All the more investors are setting their sights on Greece as tourism flows increase and ailing businesses with non-performing loans need a way out.
According to a study published by Kathimerini and carried out by financial services provider Pepper Hellas, the Greek hotel market is undergoing change with the growing interest of large foreign brands pushing individual hoteliers to side.
Pepper Hellas expects investment activity to pick up facilitated by the accelerating management of non-performing hotel loans that will in turn pave the way for interest by existing or new hotel chains.
“In the coming months, we will see a number of moves in this direction, some of which will also be carried out abruptly, as banks have very high goals to achieve in ridding their portfolios of non-performing loans,” Pepper Hellas Chairman Ilias Ziogas tells Kathimerini.
According to Pepper data, the number of Greek hotels grew by 21.2 percent over the last two decades with the number of five-star units accounting for 5 percent of the total. Together with the four- and three-star units they account for 46.0 percent of the total.
Pepper goes on to note that international as well as local players are beginning to express interest in view of the fact that there are currently 407 five- and four-star branded hotels with a capacity of 72,126 rooms, representing 20.5 percent of the total.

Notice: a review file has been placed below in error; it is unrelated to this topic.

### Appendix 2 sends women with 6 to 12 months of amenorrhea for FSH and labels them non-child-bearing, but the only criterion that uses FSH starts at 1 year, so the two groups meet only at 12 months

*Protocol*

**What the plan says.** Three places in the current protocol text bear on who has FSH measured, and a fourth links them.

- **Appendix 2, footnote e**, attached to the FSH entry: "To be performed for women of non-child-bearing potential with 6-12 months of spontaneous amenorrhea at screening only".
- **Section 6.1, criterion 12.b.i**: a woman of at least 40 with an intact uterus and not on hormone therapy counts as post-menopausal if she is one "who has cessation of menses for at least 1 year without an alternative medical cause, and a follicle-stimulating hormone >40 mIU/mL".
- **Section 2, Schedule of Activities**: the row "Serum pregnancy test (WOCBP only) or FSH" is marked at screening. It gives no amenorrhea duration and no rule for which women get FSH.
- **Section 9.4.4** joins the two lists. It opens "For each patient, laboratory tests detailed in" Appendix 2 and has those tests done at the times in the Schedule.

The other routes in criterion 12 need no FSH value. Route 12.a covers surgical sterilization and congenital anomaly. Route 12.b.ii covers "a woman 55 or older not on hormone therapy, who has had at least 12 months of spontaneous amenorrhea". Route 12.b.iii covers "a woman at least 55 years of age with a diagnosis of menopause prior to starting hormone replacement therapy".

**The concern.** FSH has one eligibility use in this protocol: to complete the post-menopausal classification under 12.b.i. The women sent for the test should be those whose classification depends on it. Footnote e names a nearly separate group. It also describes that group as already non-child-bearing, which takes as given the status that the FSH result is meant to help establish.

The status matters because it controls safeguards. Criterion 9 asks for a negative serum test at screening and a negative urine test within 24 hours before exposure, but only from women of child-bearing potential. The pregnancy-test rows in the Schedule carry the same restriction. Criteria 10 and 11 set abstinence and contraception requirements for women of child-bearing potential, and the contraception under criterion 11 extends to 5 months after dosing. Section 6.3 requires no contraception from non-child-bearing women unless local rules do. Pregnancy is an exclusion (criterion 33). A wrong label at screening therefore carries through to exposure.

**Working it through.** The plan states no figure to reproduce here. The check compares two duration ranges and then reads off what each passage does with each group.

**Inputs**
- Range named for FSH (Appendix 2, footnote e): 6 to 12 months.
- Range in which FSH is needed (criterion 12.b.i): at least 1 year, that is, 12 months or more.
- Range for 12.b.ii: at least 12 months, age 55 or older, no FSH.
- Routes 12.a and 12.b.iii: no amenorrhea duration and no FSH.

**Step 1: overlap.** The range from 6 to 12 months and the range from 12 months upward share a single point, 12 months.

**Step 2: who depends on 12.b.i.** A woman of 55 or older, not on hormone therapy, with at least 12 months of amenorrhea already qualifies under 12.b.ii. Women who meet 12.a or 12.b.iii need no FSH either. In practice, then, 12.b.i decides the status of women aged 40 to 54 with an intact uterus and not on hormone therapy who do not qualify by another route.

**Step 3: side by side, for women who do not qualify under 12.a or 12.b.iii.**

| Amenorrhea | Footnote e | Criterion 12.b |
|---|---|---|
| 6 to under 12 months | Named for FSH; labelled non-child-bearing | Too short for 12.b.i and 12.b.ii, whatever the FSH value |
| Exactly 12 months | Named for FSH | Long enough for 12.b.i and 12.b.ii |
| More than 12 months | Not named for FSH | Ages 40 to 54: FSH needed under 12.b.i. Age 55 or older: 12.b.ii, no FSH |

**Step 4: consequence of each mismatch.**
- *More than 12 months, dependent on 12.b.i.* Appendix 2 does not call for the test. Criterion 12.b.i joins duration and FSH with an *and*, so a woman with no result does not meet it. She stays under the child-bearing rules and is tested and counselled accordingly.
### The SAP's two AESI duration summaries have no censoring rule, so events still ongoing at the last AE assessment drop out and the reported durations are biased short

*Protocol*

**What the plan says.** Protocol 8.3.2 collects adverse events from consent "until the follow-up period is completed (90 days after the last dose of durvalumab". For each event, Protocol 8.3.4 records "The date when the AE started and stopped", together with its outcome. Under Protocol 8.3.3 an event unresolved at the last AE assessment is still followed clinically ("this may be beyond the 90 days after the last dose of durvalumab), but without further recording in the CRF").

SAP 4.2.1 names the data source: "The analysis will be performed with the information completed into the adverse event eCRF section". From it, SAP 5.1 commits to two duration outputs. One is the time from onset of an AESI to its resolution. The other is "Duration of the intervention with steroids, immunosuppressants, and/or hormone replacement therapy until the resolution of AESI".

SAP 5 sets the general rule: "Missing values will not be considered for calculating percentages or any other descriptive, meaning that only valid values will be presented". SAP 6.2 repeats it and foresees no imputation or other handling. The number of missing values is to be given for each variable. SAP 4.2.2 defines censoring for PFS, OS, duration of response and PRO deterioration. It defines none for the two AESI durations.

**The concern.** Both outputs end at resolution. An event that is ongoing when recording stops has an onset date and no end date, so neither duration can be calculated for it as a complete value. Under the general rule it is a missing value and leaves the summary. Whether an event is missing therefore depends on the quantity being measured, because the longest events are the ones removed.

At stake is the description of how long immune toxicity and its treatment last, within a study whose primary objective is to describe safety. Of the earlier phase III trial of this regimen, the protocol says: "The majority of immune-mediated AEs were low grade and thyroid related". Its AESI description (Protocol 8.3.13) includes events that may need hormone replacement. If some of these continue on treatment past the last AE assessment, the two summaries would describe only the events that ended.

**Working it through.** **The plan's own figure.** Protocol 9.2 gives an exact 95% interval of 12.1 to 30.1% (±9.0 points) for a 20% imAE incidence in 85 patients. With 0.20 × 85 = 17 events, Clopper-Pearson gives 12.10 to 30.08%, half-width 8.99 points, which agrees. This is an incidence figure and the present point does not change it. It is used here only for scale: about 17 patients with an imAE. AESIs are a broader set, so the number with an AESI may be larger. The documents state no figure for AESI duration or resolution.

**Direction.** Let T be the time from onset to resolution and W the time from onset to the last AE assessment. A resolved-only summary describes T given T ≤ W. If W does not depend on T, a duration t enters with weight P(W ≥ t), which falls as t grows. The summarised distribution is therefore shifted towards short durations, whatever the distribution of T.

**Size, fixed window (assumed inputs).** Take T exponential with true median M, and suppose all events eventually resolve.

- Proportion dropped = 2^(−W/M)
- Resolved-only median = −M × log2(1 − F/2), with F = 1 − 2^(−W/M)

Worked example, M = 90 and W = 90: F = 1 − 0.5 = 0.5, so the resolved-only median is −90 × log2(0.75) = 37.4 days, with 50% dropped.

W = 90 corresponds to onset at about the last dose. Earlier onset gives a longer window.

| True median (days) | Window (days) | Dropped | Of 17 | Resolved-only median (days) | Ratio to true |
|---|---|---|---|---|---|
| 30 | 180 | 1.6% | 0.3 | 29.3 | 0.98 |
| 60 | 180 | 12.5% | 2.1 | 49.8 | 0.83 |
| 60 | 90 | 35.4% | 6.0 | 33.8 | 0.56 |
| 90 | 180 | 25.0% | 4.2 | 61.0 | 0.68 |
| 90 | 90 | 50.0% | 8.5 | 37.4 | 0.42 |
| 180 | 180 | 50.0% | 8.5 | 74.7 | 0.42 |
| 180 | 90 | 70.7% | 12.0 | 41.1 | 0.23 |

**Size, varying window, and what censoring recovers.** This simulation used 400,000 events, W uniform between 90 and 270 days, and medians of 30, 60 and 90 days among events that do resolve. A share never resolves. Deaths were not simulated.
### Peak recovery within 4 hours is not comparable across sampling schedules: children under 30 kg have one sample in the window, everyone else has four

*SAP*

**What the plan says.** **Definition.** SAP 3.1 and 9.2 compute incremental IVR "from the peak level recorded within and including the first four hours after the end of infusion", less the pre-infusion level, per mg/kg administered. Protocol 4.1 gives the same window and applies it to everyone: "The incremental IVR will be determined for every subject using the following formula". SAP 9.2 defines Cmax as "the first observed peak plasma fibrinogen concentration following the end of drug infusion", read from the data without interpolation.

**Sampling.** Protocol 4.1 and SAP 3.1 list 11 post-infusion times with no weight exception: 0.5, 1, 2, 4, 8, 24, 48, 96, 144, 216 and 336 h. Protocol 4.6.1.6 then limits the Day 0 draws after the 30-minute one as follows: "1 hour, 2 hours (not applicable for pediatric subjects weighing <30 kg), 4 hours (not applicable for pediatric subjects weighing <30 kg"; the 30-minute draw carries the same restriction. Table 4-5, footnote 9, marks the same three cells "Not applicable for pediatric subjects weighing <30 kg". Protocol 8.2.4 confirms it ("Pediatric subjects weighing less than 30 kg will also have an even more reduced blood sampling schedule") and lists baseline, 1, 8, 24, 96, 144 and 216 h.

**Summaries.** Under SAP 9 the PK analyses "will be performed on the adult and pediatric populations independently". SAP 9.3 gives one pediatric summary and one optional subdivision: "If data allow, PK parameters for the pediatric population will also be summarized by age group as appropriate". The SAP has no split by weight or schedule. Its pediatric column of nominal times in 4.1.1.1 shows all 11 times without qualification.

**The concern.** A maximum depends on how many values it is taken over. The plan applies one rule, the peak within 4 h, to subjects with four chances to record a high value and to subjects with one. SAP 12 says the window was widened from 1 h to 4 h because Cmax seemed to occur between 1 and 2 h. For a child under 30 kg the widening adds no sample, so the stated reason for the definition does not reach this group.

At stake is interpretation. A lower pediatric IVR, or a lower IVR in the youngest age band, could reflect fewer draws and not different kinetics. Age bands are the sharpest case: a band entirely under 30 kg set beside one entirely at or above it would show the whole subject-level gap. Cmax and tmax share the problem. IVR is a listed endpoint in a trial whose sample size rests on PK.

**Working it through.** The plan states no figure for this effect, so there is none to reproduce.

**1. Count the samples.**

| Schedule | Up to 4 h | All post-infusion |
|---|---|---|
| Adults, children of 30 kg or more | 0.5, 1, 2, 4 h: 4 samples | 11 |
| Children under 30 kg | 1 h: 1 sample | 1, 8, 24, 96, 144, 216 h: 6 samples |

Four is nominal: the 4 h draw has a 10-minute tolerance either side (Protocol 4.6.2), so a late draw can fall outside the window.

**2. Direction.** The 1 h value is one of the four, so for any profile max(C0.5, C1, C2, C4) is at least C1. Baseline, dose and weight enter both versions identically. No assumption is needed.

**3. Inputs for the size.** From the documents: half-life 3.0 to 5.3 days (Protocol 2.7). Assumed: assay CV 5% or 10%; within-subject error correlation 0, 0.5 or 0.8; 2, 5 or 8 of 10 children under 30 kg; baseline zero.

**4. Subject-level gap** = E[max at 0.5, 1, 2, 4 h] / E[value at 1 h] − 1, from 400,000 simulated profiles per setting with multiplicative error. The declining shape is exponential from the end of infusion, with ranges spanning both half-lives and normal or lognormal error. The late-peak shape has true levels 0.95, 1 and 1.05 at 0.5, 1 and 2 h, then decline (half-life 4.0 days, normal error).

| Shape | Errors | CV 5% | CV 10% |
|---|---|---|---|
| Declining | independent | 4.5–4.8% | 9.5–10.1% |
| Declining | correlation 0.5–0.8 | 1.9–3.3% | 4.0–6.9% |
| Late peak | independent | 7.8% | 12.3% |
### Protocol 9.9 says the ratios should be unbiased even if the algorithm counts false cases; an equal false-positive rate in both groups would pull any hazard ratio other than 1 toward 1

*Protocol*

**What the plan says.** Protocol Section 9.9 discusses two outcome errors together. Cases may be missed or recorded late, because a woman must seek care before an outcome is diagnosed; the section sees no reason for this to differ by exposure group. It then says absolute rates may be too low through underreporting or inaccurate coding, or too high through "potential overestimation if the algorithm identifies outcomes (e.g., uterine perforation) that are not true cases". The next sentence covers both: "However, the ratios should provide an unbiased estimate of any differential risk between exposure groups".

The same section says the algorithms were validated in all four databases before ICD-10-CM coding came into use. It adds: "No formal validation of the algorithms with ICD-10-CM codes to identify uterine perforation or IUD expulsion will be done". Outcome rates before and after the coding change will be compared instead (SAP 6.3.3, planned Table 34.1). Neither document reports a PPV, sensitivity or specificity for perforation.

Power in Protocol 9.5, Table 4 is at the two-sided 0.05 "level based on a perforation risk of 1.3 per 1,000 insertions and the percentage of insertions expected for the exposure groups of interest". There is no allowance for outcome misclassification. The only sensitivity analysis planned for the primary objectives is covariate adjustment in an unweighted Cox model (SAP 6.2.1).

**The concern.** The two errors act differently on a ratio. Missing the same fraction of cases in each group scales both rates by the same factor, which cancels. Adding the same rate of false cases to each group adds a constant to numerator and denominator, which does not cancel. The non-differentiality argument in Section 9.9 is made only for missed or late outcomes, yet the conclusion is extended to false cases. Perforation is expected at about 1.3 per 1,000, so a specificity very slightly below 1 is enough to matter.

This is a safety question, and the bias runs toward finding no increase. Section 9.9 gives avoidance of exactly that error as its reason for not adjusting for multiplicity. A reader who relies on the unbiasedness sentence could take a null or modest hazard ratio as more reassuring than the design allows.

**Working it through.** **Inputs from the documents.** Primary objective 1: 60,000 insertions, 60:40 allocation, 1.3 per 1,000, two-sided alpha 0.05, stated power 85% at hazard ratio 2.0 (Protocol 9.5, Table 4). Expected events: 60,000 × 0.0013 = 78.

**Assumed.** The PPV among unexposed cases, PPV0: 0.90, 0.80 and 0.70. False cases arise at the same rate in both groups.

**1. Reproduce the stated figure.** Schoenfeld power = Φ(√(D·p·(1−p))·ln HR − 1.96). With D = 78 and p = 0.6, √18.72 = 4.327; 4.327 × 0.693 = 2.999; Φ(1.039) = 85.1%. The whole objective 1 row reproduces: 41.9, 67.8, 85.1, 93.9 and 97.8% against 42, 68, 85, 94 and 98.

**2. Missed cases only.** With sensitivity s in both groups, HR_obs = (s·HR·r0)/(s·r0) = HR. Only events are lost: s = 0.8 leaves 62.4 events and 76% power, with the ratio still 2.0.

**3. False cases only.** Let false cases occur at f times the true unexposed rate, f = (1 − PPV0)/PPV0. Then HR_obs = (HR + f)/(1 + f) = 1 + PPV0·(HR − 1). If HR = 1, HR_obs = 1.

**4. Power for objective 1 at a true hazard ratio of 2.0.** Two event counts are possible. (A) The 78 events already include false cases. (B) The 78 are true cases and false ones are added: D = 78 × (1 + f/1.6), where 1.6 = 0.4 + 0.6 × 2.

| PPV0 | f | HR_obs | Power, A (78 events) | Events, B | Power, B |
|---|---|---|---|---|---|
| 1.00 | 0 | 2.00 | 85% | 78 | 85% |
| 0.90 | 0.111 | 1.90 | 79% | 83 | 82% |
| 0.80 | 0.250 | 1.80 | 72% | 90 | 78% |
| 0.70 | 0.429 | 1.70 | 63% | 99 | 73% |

“Investment activity in the Greek hospitality market has increased mobility compared to the early years of the financial crisis (2008-2014). From 2014, investments in this category have climbed to record levels, with total transactions being close to 900 million euros,” Pepper Hellas estimates.
According to the same research, the top five Greek groups are Grecotel, Daskalantonakis Group, Mitsis Hotels Group, Aldemar Resorts, Helios Hotels, Mantonakis Group, and GHotels – holding a total of 14,632 rooms.